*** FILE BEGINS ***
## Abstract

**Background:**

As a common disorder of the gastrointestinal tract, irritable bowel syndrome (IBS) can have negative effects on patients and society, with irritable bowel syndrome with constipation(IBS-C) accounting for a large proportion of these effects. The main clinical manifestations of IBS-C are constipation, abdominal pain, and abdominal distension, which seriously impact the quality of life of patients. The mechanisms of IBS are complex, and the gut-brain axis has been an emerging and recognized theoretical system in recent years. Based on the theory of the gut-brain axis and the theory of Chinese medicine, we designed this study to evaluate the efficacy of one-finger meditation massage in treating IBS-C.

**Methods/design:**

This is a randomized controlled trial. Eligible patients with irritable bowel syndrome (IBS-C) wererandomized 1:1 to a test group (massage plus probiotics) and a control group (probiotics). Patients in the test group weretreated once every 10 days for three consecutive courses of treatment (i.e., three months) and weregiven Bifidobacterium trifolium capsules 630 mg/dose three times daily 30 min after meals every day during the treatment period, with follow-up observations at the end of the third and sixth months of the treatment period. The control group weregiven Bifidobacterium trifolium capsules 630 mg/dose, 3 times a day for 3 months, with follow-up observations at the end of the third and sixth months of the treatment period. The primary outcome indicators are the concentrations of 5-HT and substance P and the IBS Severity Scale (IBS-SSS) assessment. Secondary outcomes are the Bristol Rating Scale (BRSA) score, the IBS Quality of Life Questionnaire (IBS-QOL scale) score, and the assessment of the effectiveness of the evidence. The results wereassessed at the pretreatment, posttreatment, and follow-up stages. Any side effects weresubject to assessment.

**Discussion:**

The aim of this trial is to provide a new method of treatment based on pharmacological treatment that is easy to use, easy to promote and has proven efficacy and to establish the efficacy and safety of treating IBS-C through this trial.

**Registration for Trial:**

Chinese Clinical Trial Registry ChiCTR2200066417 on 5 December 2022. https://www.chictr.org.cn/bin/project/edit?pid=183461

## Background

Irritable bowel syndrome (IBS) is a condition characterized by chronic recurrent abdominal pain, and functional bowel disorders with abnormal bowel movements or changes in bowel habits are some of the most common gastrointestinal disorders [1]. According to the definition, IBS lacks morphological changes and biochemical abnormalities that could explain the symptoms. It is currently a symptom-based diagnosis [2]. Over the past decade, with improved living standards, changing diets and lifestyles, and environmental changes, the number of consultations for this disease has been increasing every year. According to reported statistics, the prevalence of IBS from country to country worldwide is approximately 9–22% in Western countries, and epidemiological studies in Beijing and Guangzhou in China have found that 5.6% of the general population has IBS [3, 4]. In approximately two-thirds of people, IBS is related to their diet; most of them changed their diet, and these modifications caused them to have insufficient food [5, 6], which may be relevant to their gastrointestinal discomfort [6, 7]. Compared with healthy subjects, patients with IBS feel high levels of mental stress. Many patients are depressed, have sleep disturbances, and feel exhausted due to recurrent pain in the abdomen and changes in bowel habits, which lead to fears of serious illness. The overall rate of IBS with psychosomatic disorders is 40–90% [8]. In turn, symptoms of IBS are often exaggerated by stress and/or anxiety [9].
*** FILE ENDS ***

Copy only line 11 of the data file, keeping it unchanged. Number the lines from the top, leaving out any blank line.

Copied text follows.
Irritable bowel syndrome (IBS) is a condition characterized by chronic recurrent abdominal pain, and functional bowel disorders with abnormal bowel movements or changes in bowel habits are some of the most common gastrointestinal disorders [1]. According to the definition, IBS lacks morphological changes and biochemical abnormalities that could explain the symptoms. It is currently a symptom-based diagnosis [2]. Over the past decade, with improved living standards, changing diets and lifestyles, and environmental changes, the number of consultations for this disease has been increasing every year. According to reported statistics, the prevalence of IBS from country to country worldwide is approximately 9–22% in Western countries, and epidemiological studies in Beijing and Guangzhou in China have found that 5.6% of the general population has IBS [3, 4]. In approximately two-thirds of people, IBS is related to their diet; most of them changed their diet, and these modifications caused them to have insufficient food [5, 6], which may be relevant to their gastrointestinal discomfort [6, 7]. Compared with healthy subjects, patients with IBS feel high levels of mental stress. Many patients are depressed, have sleep disturbances, and feel exhausted due to recurrent pain in the abdomen and changes in bowel habits, which lead to fears of serious illness. The overall rate of IBS with psychosomatic disorders is 40–90% [8]. In turn, symptoms of IBS are often exaggerated by stress and/or anxiety [9].